Judge Kay's decision faces the same problems. He accepted that the legislature could merely speculate about a ridiculous connection between using the word "marriage" and encouraging heterosexuals to marry and have children via vaginal intercourse. To Judge Kay, that highly speculative connection need be nothing more than possible or conceivable. Of course, as numerous courts have stated, simply withholding the word "marriage" from committed same-sex couples, especially while granting them all the rights and benefits of marriage (including adoption and family) cannot encourage opposite-sex couples to marry more often, and it certainly cannot encourage natural procreation (even assuming that is something the state should be in the business of encouraging). That is the second problem: there is no rational connection between marriage discrimination and encouraging natural procreation.

The third problem is that Judge Kay implies that there are no social benefits that can derive from state support, recognition, and encouragement of same-sex couples. The willful blindness to the social good of gay marriage -- its stabilizing, assimilatory, and selfless benefits -- is typical not only of conservative jurists, but of many liberals on the pro-gay side. Many gay rights advocates prefer to think of marriage in terms of equality and rights, the benefits that inure to an individual of another sexual orientation when the state starts treating all people equally. That is hardly a sufficient case for marriage recognition. Giving gays and lesbians the honor and dignity of the word "marriage" provides social benefits exogenous to the marriage itself, as Judge Reinhardt recognized in his Perry majority opinion.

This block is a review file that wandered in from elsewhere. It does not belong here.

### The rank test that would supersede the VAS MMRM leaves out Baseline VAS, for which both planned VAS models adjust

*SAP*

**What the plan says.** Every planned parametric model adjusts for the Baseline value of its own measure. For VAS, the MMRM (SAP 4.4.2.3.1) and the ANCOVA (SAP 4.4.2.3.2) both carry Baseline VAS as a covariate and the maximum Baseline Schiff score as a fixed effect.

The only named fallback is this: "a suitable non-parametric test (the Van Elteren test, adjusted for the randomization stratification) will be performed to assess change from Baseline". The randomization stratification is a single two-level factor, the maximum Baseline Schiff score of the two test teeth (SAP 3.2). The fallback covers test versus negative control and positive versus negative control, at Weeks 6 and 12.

Judge Kay, then, is running afoul of the letter, substance, and implications of his superior court, and trying to return us to a pre-Romer and pre-Lawrence legal framework. The Ninth Circuit -- which may hear this case on appeal -- should not let that stand.